The Home Depot Store Manager David Kane had a $2,500 snow blower (called the Snow Beast) returned — usually not a big deal, but the manufacturer told him it was worthless.
“They told me to field destroy it,” he said, “That means I could not sell it.”
But his store crew of Andy Massaro and Keith Davis in tool rental, and Pro Desk Supervisor Dan Blanchette, had better ideas.
“They said they could diagnose and fix it,” said Kane.
The guys discovered the engine worked fine; just the mechanics weren’t so hot.
“With a few major parts, they got it working,” said Kane.
The Snow Beast, made by Ariens, has a huge, 420cc Ariens Polar Force engine made by Briggs and Stratton. It has an electric key start and on-board battery to start right up in cold weather. The augers used to chew up snow are extra large at 16 inches. The Beast has a 23.5-inch clearing height which allows it to throw snow up to 50-feet. The Beast even has hand warmers and automatic traction control.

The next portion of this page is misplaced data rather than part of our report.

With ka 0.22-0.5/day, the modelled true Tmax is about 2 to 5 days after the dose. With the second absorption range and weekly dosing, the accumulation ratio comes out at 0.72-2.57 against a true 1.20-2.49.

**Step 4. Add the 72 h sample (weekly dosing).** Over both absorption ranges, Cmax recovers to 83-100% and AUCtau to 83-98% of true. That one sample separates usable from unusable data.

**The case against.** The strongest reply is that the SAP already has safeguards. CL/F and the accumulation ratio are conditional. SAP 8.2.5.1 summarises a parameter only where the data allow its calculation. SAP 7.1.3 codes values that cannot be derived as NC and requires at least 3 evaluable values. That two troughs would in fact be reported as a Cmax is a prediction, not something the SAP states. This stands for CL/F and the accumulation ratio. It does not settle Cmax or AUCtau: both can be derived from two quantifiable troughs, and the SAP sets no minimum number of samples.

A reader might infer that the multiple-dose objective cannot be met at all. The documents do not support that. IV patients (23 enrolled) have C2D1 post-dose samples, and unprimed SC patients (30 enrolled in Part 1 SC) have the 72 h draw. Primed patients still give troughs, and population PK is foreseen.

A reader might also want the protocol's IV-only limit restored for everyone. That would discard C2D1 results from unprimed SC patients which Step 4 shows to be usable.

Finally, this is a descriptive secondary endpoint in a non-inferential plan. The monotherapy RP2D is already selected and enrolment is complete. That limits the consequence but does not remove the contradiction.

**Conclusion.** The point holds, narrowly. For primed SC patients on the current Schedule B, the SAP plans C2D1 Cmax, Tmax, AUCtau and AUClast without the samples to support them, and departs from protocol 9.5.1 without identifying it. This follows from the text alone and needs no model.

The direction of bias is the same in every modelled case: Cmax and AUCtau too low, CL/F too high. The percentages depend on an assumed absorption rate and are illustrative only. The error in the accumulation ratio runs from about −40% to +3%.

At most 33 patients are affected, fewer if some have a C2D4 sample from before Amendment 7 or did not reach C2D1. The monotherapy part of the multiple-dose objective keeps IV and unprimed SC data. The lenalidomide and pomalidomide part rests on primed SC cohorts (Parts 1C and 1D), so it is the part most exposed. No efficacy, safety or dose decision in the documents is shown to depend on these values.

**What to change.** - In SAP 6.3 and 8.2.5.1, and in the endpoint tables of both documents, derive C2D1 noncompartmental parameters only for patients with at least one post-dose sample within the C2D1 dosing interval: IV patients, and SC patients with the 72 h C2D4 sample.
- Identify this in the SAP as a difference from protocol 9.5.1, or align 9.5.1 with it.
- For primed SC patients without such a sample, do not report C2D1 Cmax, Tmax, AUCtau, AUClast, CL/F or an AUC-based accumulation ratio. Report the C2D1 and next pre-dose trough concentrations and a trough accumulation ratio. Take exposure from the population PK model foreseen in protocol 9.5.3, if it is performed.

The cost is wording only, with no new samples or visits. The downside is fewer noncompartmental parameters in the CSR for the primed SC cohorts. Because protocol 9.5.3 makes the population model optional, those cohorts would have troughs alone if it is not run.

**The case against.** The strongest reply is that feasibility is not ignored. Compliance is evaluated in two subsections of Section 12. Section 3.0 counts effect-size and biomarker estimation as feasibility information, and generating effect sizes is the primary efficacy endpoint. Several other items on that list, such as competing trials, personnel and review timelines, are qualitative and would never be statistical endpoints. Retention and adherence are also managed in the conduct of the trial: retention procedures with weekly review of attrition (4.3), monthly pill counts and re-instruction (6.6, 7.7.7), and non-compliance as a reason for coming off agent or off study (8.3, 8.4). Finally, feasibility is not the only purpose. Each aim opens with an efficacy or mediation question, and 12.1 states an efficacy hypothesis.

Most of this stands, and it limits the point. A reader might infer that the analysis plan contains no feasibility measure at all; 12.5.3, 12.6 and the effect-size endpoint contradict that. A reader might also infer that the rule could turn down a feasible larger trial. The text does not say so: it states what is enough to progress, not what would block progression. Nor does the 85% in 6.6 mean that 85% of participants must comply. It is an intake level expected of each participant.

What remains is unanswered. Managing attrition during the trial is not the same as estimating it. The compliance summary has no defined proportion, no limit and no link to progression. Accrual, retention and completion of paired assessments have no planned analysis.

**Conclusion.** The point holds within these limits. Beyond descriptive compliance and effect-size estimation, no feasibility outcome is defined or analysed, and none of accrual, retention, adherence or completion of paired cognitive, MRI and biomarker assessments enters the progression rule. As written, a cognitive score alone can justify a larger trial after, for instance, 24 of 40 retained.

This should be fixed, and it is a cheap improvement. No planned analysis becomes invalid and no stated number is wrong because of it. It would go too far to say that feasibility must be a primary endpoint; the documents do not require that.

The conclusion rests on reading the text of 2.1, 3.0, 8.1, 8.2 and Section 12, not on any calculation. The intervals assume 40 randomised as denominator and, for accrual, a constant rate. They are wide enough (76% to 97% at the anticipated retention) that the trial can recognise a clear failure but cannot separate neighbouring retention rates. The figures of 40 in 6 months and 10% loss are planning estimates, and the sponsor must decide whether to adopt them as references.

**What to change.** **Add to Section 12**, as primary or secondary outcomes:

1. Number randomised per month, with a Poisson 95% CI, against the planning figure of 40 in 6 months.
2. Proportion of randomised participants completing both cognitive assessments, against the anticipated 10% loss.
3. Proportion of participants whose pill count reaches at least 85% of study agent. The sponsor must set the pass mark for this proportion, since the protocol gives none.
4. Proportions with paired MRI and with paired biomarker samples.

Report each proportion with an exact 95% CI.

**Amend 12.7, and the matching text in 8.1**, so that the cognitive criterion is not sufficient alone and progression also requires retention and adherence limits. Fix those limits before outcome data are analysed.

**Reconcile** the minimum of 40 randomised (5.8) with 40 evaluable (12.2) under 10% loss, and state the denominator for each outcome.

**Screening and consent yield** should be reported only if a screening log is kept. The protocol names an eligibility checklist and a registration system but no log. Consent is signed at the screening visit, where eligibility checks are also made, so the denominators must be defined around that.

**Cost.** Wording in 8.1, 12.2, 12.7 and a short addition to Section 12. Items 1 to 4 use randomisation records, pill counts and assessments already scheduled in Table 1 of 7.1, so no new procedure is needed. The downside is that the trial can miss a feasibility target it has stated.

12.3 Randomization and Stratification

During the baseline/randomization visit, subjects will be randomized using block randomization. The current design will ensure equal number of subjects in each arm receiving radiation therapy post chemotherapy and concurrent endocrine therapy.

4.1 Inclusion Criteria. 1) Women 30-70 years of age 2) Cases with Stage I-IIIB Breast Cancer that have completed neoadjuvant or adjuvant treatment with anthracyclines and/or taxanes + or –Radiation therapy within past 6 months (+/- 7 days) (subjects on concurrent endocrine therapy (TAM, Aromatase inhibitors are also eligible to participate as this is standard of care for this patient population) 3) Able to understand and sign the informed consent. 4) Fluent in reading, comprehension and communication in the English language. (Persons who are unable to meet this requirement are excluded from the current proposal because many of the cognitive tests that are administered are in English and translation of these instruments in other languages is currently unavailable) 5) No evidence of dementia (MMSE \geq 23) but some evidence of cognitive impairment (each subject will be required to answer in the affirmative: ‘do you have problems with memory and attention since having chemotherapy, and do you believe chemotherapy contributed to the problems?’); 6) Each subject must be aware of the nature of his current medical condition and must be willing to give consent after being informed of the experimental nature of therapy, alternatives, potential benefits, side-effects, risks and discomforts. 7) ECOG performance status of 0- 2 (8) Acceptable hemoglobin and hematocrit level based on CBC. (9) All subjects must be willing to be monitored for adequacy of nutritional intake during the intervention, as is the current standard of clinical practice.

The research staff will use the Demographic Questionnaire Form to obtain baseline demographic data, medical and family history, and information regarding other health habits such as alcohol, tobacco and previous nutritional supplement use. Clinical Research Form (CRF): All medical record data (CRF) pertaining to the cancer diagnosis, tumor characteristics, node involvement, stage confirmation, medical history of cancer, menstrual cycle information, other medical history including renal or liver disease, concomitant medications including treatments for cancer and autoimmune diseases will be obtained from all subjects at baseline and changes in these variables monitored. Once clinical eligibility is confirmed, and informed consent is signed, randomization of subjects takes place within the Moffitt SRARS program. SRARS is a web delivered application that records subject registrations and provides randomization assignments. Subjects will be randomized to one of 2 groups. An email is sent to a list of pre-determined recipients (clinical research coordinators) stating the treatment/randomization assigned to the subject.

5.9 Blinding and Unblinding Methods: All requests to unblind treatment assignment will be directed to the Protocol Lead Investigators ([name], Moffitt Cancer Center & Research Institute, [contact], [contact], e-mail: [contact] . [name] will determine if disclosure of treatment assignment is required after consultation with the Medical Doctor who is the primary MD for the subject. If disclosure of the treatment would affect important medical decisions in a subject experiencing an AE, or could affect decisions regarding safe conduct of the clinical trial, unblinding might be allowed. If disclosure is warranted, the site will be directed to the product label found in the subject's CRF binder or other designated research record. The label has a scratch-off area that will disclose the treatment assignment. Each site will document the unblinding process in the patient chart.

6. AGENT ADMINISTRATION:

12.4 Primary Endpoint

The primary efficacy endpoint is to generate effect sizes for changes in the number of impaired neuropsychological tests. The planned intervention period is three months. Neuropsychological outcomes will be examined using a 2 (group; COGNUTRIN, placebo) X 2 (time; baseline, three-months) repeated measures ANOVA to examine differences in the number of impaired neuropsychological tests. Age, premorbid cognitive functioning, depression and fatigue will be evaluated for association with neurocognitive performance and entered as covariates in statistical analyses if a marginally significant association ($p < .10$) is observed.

This Beast is professional enough to take on Alaskan winters, but Kane preferred to help a local group.
“Home Depot has a great relationship with the schools, so I called Todd Poore first,” he said.
Poore, director of PUSD facilities, happily accepted the donation, which led to the four Home Depot guys standing in the PUSD parking lot on Aug. 6 in their orange aprons bantering with a half a dozen school district maintenance guys, including Poore; Marshall Martin, HVAC technician; Dale Barnes, electrician; and Bob Buckner, Jack Koon, Mike Fain and Jeff Stancil, maintenance crew as they donated the Snow Beast to the school.
“Now we won’t need shovels,” said Stancil, whom the guys affectionately call “Yard Boy.”
On snow days, watch for the PUSD crew to clear parking lots and sidewalks with the Beast — it’ll be easy to remember who donated it — the Beast is as orange as the Home Depot aprons.